'If We Lose the EPA, We Lose Lake Erie,' Great Lakes Scientist Says

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Researchers and environmental scientists around the world have been circling the wagons in the wake of the Nov. 8, 2016, U.S. presidential election — and for good reason. During the recent Binational Meeting of the Lake Erie Millennium Network, for instance, Jeff Reutter, special adviser for the Ohio Sea Grant program, said, "If we lose the EPA, we lose Lake Erie."

HR 861, introduced by three Republican representatives from the South, seeks to eliminate the U.S. EPA. Based on the tenor of recent Senate confirmation hearings and the president's general approach to environmental regulations and oversight, it's not outside the realm of possibility that this resolution is approved. The pollution of Lake Erie (and the Cuyahoga River) led to an increased social awareness of environmental decline and our human impact, which in turn led to things like the creation of the U.S. EPA and the Clean Water Act of 1972.

One of the primary issues affecting the health of Lake Erie is the increased frequency of algal blooms, specially in the western basin. The U.S. EPA has a hand in regulating agricultural operations' impacts on the environment. Research has pointed to agricultural runoff as the main ingredient in algal blooms' steady and consistent growth. HR 861 — and President Donald Trump's promise that his administration will eliminate two regulations for every one regulation it enacts — would only, in theory, spur further pollution in Lake Erie, where an estimated 12 million people get their drinking water.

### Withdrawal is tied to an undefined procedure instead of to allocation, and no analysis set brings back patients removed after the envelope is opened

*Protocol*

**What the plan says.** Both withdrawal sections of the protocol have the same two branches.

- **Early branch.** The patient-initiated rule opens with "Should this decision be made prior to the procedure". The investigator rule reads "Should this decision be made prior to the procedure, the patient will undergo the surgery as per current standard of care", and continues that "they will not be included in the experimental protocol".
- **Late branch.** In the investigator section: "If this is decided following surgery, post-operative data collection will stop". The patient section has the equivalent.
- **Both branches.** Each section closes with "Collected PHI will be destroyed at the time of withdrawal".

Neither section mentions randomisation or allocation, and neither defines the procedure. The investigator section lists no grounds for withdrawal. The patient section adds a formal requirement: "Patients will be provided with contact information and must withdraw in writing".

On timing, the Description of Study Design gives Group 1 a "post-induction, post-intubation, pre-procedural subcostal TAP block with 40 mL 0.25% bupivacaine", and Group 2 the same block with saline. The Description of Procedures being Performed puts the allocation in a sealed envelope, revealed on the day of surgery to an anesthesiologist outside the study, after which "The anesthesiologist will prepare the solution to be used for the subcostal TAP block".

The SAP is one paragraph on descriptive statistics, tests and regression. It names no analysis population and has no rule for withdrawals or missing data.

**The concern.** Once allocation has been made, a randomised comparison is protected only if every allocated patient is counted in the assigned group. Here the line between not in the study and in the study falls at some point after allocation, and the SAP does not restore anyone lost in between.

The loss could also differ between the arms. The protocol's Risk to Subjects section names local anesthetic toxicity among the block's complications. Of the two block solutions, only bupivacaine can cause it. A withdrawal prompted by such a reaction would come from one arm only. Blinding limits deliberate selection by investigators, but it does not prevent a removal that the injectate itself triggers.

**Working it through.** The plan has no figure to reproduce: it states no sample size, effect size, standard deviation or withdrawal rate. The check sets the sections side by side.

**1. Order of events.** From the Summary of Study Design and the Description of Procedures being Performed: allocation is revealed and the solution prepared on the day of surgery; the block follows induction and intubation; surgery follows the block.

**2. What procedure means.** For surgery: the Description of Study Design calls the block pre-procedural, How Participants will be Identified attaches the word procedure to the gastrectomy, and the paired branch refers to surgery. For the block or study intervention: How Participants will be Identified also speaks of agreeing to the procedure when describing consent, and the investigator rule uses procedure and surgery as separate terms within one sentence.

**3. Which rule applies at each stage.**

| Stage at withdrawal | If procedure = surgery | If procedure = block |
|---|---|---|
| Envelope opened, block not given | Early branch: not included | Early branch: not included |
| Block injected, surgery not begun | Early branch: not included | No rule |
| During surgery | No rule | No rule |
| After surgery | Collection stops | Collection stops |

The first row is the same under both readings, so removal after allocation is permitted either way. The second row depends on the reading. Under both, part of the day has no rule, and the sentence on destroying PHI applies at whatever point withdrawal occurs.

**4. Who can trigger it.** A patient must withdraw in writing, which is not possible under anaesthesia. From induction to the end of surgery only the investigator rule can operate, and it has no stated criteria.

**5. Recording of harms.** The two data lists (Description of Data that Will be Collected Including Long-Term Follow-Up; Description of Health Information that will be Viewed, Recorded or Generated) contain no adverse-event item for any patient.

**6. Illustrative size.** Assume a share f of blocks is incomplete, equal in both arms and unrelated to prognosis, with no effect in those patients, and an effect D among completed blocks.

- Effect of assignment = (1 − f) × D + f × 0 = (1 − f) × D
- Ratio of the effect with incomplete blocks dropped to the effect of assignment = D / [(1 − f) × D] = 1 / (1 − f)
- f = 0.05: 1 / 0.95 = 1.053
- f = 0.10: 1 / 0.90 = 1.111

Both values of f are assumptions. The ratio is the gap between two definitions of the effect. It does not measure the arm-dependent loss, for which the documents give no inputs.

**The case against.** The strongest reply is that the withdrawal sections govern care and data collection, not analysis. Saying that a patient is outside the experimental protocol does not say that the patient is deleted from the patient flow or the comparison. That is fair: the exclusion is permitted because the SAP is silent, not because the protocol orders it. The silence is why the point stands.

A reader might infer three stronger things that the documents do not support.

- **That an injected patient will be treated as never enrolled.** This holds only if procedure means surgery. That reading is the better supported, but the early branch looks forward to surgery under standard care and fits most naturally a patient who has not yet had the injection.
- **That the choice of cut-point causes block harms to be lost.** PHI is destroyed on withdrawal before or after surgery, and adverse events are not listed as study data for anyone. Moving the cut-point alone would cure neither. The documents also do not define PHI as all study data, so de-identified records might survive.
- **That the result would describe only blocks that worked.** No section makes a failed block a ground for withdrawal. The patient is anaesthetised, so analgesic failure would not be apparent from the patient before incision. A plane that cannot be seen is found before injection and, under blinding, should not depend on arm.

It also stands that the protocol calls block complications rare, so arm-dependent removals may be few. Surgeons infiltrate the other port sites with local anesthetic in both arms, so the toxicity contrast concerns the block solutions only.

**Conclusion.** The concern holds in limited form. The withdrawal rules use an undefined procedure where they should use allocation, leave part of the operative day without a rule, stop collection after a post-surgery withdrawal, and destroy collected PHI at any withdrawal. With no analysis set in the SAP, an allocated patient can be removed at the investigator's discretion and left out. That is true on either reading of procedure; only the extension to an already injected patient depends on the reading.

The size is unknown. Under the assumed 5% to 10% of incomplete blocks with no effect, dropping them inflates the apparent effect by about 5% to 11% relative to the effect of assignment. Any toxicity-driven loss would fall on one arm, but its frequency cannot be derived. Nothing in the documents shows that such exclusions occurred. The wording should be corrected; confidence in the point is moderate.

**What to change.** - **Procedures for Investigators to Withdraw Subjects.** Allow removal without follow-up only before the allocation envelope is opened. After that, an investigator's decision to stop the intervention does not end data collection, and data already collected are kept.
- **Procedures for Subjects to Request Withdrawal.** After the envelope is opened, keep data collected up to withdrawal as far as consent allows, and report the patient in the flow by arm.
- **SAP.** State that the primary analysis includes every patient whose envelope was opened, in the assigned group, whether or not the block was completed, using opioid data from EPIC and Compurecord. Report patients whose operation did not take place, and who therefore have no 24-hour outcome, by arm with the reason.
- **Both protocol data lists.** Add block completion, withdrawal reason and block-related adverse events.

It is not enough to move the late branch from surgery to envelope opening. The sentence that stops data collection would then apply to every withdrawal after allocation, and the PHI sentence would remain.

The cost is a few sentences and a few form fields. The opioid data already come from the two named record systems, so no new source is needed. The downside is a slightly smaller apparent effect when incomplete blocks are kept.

Agricultural runoff, however, is only one threat to the lake.

Man-made climate change, a thing that is not a Chinese hoax, has a wild array of impacts on Lake Erie. This year, the ice cover of the lake topped out around 35 percent; that is not an aberration at this point in time. Robert Michael McKay, a biology professor at Bowling Green State University said that there has been "a 75-percent decline in ice on the Great Lakes over the past 50 years," as Great Lakes Now reports. “It is significant and it parallels the declines in ice cover we’re seeing in the Arctic at present as well."

Cleveland's own Marc Lefkowitz recently wrote about the legacy of the Clean Water Act amid the increased influence of industrially generated climate change.

The [Cuyahoga] river connects to Lake Erie, our most important natural resource. Our health is bound to its health. Clean air and water have supplied countless benefits to Greater Clevelanders. Environmental protections have reduced cases of air and water-borne illness and have supported new life and biological diversity. In their book, "Natural Capitalism", national leaders on “capitalizing” on a clean environment, Amory and Hunter Lovins and Paul Hawkins, calculate that a clean environment provides billions of dollars in “ecological services” both to industry’s like the $1 billion Lake Erie fishing and tourism sector and in the avoided cost of hospitalization from asthma attacks and lead poisoning, which are both major concerns for Cleveland and Cuyahoga County children.

Unlike the Cuyahoga River catching fire, climate change is an emergency happening in slow motion. It has taken a generation to notice the clear and present danger of climate change. For decades now, the consensus report of the IPCC, the most comprehensive study of climate from hundreds of climate scientists around the world, has found “overwhelming evidence” that human behavior is influencing climate change.



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